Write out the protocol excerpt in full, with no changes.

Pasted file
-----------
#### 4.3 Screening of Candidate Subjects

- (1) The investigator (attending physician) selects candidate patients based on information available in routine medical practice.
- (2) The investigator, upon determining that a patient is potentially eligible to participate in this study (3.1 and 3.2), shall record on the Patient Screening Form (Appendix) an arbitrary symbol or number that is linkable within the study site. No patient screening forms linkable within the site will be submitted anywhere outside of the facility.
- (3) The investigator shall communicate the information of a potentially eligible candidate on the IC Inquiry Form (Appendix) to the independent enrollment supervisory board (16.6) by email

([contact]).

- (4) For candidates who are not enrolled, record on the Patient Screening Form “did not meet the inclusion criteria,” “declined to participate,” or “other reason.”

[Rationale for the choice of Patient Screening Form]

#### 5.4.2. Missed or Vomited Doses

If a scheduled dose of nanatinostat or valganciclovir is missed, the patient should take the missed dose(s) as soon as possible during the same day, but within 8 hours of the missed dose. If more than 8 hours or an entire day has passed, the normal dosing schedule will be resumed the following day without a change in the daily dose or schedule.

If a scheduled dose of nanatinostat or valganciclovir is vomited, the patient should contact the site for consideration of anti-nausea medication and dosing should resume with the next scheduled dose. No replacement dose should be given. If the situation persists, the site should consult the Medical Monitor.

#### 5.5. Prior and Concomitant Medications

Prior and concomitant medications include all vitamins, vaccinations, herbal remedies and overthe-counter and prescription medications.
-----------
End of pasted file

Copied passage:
#### 4.3 Screening of Candidate Subjects

- (1) The investigator (attending physician) selects candidate patients based on information available in routine medical practice.
- (2) The investigator, upon determining that a patient is potentially eligible to participate in this study (3.1 and 3.2), shall record on the Patient Screening Form (Appendix) an arbitrary symbol or number that is linkable within the study site. No patient screening forms linkable within the site will be submitted anywhere outside of the facility.
- (3) The investigator shall communicate the information of a potentially eligible candidate on the IC Inquiry Form (Appendix) to the independent enrollment supervisory board (16.6) by email

([contact]).

- (4) For candidates who are not enrolled, record on the Patient Screening Form “did not meet the inclusion criteria,” “declined to participate,” or “other reason.”

[Rationale for the choice of Patient Screening Form]

#### 5.4.2. Missed or Vomited Doses

If a scheduled dose of nanatinostat or valganciclovir is missed, the patient should take the missed dose(s) as soon as possible during the same day, but within 8 hours of the missed dose. If more than 8 hours or an entire day has passed, the normal dosing schedule will be resumed the following day without a change in the daily dose or schedule.

If a scheduled dose of nanatinostat or valganciclovir is vomited, the patient should contact the site for consideration of anti-nausea medication and dosing should resume with the next scheduled dose. No replacement dose should be given. If the situation persists, the site should consult the Medical Monitor.

#### 5.5. Prior and Concomitant Medications

Prior and concomitant medications include all vitamins, vaccinations, herbal remedies and overthe-counter and prescription medications.